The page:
How long does a bamboo plant last?
Generally, how long a bamboo plant lasts pretty much depends on the kind of bamboo.
There are about 800 different cultivars of running and clumping bamboo plants that thrive in the UK and US. However, worldwide there are about 1500 species of bamboo plants.
Above all, there are two important factors that contribute to the longevity of bamboo plants. The ‘growth behaviour of the new bamboo shoots’ and ‘the regenerative behaviour of the bamboo grove’.
The two growth behaviours make bamboo plants sustainable. You can grow and enjoy for as long as you want.
Where to buy bamboo plants?
Bamboo plants come in pots. You can remove the plants in the pot and grow them in the garden. If you want to get more plants from a pot, read about how to separate the bamboo plants.
Some bamboo plants are running whereas others are clumping. Before buying a bamboo plant, decide what type of bamboo you want to grow – running or clumping?
Here are some renowned UK retailers where you can get your bamboo plants and supplies.
Bamboo Plants, Tools & Roots Barrier
Black Bamboo Plants UK
Bamboo-based Natural Products
Hand Tools & Roots Barrier
To help you choose the right bamboo, we provide a complete Guide to Selecting Bamboo Plants. The neat sequence of 6 questions leads you to the right plant! Read and Download the guide.
How fast does bamboo grow?
The obvious advantage of growing bamboo plants is that they are fast-growing. You get the evergreen hedge or screen faster compared to the common hedge shrubs and plants.
We measured the growth of the Phyllostachys Vivax (Golden Yellow Chinese Bamboo) in the garden last summer. We took the length it grew every day and worked out the average growth rate.
It was an interesting finding.
How long do bamboo plants spread?
Always use the bamboo roots/rhizome barrier when growing the running bamboo plants. They are invasive. The rhizomes will spread to other parts of the garden if you do not have a barrier in place.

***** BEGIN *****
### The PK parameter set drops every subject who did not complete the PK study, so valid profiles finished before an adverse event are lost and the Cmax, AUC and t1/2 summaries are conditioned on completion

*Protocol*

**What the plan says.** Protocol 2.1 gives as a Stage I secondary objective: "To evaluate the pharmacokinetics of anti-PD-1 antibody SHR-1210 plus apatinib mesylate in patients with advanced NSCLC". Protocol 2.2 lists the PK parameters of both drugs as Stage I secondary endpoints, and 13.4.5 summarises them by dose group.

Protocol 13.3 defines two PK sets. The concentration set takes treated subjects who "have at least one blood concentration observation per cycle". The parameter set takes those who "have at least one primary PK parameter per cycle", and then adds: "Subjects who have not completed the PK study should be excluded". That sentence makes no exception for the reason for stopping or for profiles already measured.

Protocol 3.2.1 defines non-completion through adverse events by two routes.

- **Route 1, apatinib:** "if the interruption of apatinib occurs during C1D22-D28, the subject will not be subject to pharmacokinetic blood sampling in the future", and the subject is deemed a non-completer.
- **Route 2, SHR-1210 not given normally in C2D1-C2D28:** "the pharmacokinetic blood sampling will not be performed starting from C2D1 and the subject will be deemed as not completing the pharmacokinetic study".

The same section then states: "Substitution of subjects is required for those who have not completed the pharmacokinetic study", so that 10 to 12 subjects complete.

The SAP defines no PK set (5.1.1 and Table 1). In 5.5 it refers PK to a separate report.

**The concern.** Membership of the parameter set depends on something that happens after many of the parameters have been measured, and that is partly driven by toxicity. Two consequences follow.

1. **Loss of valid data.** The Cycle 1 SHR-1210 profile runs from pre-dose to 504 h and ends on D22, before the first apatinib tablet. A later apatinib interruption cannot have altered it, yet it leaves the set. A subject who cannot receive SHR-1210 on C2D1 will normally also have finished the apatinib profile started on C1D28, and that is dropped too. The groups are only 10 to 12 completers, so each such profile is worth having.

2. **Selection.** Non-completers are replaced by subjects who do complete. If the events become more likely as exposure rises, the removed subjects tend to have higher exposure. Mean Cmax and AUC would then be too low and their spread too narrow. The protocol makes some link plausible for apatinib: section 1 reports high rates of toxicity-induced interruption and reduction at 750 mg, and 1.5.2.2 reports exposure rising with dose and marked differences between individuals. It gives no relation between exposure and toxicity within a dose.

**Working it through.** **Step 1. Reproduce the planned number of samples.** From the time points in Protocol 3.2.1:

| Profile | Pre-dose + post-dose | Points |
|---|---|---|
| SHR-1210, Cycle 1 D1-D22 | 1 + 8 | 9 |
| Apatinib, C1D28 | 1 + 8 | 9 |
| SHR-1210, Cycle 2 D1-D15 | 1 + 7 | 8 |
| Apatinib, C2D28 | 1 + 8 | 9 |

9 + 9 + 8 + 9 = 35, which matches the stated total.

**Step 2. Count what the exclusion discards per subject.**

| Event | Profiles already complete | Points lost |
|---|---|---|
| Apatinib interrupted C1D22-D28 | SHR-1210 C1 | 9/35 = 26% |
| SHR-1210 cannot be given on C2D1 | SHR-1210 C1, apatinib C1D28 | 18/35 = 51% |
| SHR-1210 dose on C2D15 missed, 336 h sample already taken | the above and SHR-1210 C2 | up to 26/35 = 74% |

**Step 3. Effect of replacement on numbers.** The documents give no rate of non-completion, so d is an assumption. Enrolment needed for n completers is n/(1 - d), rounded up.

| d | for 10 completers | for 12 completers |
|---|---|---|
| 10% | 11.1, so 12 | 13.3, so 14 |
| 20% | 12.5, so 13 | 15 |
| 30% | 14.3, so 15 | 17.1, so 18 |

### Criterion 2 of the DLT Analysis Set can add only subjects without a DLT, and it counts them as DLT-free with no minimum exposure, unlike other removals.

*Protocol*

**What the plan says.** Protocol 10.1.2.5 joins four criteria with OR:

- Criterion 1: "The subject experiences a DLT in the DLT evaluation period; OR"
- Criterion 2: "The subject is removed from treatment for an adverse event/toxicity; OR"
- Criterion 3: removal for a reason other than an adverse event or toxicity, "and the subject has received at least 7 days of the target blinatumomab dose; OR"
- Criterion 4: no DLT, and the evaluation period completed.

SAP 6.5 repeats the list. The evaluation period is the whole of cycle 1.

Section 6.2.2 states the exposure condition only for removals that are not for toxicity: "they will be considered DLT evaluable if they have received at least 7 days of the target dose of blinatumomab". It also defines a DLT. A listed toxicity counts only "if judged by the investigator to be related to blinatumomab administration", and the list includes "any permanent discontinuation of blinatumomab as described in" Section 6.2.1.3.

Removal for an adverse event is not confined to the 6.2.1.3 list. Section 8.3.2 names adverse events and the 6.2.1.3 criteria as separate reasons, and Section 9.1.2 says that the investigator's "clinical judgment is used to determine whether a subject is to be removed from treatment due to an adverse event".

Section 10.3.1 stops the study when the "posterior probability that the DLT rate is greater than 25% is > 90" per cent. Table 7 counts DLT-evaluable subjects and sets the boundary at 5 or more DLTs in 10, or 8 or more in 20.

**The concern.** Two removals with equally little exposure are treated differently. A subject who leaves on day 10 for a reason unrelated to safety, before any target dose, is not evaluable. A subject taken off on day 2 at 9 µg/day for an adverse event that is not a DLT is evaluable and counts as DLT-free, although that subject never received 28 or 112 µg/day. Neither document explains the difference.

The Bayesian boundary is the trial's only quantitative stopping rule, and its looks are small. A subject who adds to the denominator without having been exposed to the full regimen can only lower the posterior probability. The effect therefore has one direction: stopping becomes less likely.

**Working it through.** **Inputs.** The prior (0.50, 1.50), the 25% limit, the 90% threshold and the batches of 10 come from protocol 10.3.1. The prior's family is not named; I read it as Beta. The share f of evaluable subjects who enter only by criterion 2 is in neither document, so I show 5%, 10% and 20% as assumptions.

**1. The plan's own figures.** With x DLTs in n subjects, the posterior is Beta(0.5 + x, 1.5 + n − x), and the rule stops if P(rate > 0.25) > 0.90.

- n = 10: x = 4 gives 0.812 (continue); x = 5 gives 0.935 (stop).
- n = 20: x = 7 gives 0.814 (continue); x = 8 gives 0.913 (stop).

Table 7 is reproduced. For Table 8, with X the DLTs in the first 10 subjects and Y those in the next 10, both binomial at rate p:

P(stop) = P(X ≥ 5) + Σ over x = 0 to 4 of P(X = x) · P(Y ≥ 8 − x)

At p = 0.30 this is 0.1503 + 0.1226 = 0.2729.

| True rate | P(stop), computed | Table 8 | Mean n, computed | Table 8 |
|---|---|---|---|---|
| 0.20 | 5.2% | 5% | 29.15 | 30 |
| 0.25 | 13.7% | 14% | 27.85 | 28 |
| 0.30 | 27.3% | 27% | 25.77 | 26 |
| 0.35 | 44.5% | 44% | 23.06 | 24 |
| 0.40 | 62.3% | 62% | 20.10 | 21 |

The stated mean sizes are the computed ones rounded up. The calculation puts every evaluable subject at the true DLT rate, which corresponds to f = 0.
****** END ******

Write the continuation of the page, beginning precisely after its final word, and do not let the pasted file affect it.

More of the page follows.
We recommend putting in a root barrier before growing the running bamboo. Alternatively, grow bamboo in heavy-duty pots.
The bamboo plants will start to spread in the first year of planting. In fact, the rhizomes are underground stems. The new (running) shoots growing above the ground indicate that new rhizomes are also growing underground.
The growth is prominent after 5 years. That means that bamboo can stay inactive underground until the condition is right for them to put out new shoots.
So, the running bamboo plants will spread after you’ve planted them or remain inactive until the condition is right. Either way, always use a bamboo barrier when growing the running bamboo.
Bamboo plants vs bamboo grove
How long bamboo plants last depend on the growth of the individual plants and the regenerative behaviour of the plants in the grove.
Some bamboo plants will live in the soil until the condition is right before they put out new shoots. Others will spread pretty quickly.
Generally, the common bamboo plants that grow in the UK, US and other cooler regions will last for 30 – 50 years. And, they will continue to grow as long as the condition is right.